Most Americans would accept that there will be times when our country must use its armed forces as an instrument of foreign policy, but this is not one of those moments.  Gadhafi posed no imminent threat to anyone but his own people and it is far from clear whether he was in fact poised to kill large numbers of them in some kind of paroxysm of revenge for the rebellion against his authority.  And the problem with humanitarian intervention as a concept is that it opens the door to more of the same wherever there are violations of fundamental rights.  It is perhaps necessary to step back and establish some sort of metric for intervention, but attempting to do so produces some odd results.  When should one intervene on humanitarian grounds and what are the numbers of deaths required to trigger some kind of United States response?

Many countries are not shy about massacring civilians.  The United States has itself killed tens of thousands of them in Iraq and Afghanistan.  Even accepting that Gadhafi might have killed some hundreds of Libyans, he is not exactly unique.  Protesters have recently been met by force in a number of countries in the Arab world, to include Algeria, Yemen, Bahrain, and Syria and there have been large numbers of fatalities.  How does the United States make a decision whether or not to intervene in those places to save lives?  Is the decision based on the number of deaths, the types of deaths, or, one suspects, the relationship of Washington with whoever is in charge in the respective countries?  Gadhafi was a convenient fall guy and it now appears that President Bashar Assad of Syria is possibly also being set up, but is there any chance that Washington will pull the plug on its support of the Kings of Bahrain and Saudi Arabia?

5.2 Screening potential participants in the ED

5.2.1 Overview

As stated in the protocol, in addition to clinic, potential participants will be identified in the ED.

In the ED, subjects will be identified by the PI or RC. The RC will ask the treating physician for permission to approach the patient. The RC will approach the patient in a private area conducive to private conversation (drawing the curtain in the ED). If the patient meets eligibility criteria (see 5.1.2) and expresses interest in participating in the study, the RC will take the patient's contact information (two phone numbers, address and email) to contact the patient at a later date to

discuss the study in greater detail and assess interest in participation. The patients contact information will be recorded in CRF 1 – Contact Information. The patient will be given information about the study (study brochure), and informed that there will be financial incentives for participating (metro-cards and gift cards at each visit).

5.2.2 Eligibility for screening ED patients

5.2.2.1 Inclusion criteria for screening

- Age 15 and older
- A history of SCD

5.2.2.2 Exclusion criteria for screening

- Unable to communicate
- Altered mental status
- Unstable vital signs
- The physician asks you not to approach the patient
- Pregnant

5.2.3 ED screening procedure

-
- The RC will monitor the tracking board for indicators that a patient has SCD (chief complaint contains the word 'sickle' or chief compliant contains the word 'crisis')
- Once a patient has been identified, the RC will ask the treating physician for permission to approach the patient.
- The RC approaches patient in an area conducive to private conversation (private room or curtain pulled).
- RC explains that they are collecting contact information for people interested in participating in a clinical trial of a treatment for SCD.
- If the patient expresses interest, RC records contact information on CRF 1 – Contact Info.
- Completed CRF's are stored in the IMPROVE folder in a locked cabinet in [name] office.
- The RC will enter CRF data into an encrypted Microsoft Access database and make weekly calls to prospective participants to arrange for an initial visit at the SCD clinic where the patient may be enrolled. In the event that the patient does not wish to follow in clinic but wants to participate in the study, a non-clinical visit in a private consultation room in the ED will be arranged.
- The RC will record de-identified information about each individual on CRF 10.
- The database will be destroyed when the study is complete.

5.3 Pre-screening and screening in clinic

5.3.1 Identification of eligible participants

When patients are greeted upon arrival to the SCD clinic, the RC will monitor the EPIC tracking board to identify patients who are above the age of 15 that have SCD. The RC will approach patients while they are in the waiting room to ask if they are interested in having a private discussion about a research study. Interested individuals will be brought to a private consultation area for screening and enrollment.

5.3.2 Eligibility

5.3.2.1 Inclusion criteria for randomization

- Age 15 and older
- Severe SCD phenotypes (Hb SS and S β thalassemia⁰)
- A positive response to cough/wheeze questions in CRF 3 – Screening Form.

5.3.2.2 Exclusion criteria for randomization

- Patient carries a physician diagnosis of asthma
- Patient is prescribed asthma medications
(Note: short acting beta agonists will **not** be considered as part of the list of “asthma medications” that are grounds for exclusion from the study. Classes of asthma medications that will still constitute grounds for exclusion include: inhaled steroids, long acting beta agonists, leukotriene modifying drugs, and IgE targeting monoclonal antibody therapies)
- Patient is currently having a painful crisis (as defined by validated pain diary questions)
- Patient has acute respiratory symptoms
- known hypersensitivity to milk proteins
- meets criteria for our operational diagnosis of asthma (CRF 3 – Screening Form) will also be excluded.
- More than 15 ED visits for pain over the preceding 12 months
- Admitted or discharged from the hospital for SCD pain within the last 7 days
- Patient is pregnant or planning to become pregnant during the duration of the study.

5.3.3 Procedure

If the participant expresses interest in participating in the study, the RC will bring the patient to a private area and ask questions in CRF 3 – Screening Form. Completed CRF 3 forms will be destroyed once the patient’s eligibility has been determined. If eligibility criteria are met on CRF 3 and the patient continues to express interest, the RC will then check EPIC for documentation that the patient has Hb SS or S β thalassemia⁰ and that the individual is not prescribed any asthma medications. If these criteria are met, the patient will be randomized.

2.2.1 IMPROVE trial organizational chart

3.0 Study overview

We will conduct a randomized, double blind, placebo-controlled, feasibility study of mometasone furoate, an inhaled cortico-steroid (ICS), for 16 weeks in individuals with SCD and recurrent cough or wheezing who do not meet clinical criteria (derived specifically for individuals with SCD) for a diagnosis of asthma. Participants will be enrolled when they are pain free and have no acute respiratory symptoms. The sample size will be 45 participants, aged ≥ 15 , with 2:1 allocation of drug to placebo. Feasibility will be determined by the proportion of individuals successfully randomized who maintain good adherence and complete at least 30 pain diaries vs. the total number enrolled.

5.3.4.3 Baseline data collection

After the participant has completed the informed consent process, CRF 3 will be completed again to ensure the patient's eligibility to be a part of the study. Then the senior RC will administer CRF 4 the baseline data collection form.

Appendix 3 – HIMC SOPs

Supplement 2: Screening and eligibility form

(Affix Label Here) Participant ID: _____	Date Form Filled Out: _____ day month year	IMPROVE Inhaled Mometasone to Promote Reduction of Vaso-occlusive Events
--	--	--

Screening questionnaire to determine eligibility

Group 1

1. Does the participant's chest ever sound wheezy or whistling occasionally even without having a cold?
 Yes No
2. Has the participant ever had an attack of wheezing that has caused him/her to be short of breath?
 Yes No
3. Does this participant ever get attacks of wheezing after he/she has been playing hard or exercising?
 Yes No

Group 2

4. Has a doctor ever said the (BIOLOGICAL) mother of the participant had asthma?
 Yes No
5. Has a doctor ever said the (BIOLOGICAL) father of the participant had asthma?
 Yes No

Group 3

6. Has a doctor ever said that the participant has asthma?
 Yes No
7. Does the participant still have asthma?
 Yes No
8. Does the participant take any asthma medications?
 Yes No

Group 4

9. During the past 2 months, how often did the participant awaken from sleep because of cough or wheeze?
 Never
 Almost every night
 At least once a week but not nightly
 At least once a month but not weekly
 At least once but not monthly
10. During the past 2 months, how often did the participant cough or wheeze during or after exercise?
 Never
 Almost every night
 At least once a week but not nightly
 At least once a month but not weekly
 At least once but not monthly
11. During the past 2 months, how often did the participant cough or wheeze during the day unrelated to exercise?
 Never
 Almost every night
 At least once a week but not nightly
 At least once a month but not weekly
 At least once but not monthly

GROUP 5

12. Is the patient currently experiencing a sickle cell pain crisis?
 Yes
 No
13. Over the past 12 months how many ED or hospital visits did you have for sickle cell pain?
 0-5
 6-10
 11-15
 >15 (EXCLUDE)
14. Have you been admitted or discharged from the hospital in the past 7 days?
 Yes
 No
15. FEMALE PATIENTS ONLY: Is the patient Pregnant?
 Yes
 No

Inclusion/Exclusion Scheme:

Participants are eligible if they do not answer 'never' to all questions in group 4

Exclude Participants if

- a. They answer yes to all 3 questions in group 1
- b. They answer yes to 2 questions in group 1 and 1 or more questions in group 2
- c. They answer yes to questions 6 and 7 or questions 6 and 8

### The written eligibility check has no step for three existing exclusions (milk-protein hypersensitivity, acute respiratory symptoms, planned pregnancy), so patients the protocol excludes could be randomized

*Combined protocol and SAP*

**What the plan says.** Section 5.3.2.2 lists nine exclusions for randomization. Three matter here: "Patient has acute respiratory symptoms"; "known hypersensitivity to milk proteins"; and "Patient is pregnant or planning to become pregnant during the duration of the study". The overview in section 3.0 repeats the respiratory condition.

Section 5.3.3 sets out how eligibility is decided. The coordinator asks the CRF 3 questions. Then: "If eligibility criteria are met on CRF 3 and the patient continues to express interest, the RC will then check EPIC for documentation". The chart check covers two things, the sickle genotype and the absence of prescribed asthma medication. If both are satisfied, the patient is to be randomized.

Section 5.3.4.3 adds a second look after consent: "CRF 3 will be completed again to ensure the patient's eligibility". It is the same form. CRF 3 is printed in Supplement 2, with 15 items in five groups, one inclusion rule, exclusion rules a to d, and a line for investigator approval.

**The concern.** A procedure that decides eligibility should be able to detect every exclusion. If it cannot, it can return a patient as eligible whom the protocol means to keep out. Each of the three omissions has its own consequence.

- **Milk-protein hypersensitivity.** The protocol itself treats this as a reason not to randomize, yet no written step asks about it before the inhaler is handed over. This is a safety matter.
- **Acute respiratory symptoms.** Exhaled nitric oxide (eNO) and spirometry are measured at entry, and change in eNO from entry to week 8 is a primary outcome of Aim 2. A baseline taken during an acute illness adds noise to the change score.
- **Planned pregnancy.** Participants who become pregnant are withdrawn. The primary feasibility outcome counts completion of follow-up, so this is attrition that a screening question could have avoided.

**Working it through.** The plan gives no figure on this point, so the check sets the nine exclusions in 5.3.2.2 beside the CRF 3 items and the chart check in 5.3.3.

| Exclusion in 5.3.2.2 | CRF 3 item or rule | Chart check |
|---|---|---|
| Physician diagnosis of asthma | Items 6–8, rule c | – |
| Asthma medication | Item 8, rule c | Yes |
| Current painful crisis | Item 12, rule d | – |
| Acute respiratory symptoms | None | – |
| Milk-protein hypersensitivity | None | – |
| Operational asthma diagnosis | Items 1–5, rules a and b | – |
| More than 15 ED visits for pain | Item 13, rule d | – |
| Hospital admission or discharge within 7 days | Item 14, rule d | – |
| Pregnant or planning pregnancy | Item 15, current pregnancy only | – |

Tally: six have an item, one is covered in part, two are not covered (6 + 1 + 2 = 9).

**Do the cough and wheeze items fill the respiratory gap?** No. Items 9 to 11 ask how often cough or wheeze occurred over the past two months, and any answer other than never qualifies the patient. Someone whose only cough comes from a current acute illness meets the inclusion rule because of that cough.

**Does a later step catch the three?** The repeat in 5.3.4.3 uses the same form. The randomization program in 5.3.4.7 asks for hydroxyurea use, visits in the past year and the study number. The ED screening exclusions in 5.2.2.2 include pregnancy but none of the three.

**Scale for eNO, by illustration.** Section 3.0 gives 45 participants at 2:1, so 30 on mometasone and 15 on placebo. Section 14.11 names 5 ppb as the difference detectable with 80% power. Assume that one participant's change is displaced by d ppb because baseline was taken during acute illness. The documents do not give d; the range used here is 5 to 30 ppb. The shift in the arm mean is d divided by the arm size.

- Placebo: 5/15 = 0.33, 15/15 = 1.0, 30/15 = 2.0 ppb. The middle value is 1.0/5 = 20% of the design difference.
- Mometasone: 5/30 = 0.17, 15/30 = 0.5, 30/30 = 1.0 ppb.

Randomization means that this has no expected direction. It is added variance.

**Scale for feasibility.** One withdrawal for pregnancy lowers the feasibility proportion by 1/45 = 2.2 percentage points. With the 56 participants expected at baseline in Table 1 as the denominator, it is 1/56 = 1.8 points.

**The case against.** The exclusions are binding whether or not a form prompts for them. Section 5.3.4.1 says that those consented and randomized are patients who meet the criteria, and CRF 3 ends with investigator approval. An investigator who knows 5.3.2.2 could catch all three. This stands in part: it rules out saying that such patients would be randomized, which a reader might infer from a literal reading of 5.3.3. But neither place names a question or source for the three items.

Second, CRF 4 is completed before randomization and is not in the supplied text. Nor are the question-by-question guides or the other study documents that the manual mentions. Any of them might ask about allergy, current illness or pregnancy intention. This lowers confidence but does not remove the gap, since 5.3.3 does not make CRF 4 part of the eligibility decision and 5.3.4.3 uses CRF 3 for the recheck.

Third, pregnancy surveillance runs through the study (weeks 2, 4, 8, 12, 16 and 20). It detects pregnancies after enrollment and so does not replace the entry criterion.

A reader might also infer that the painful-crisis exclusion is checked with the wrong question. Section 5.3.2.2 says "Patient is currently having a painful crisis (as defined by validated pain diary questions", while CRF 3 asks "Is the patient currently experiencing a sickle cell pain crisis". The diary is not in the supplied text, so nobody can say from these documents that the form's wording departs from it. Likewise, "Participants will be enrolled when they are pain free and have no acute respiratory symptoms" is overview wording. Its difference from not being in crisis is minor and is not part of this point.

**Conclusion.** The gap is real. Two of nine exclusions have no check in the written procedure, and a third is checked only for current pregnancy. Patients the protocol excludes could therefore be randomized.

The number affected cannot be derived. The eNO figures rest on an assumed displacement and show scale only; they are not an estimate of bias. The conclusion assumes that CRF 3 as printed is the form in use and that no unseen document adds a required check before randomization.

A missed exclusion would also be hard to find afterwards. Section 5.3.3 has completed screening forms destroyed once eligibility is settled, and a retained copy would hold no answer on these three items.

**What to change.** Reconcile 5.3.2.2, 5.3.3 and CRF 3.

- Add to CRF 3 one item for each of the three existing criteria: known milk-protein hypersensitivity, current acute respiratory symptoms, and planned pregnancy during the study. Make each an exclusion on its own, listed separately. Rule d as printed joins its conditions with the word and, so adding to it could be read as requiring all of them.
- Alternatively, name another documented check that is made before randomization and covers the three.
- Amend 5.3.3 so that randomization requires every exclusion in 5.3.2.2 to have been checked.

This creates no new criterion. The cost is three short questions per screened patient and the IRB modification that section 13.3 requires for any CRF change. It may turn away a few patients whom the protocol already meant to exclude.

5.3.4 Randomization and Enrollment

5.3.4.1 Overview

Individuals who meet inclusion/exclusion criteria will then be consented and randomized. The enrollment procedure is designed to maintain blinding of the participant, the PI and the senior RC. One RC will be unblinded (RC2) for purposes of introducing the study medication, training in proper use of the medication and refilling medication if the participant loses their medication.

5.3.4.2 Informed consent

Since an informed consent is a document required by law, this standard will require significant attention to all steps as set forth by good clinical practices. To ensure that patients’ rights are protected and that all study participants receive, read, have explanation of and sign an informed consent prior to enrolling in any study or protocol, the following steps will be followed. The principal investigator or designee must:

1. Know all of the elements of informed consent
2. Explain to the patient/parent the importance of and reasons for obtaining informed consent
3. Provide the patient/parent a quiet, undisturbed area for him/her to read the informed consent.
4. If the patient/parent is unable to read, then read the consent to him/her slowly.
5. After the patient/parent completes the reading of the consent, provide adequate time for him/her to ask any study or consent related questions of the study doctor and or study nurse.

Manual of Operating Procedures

And then there are other non-Arab friends of the United States like Israel.  By any metric Israel should be attacked first to prevent massacres of civilians as it has killed thousands of Arabs in internationally recognized war crimes carried out in Lebanon and Gaza. That Israel is untouchable on humanitarian grounds raises the inevitable question about Washington’s hypocrisy.  A friendly Saudi Arabia too has demonstrated that it is more than willing to use force to maintain its autarchic rule.  It sent troops to aid neighboring Bahrain, which exacerbated the problem in that nation rather than mitigating the unrest, and has indicated that it is prepared to use force to continue its dominance in the oil producing eastern parts of the country, which are predominantly Shi’ite.  And then there are countries like Burma, where repression is so regular that it is hardly remarked upon, and the Ivory Coast, which is currently going through its own brand of bloodletting with more than 1,000 bodies discovered over the weekend.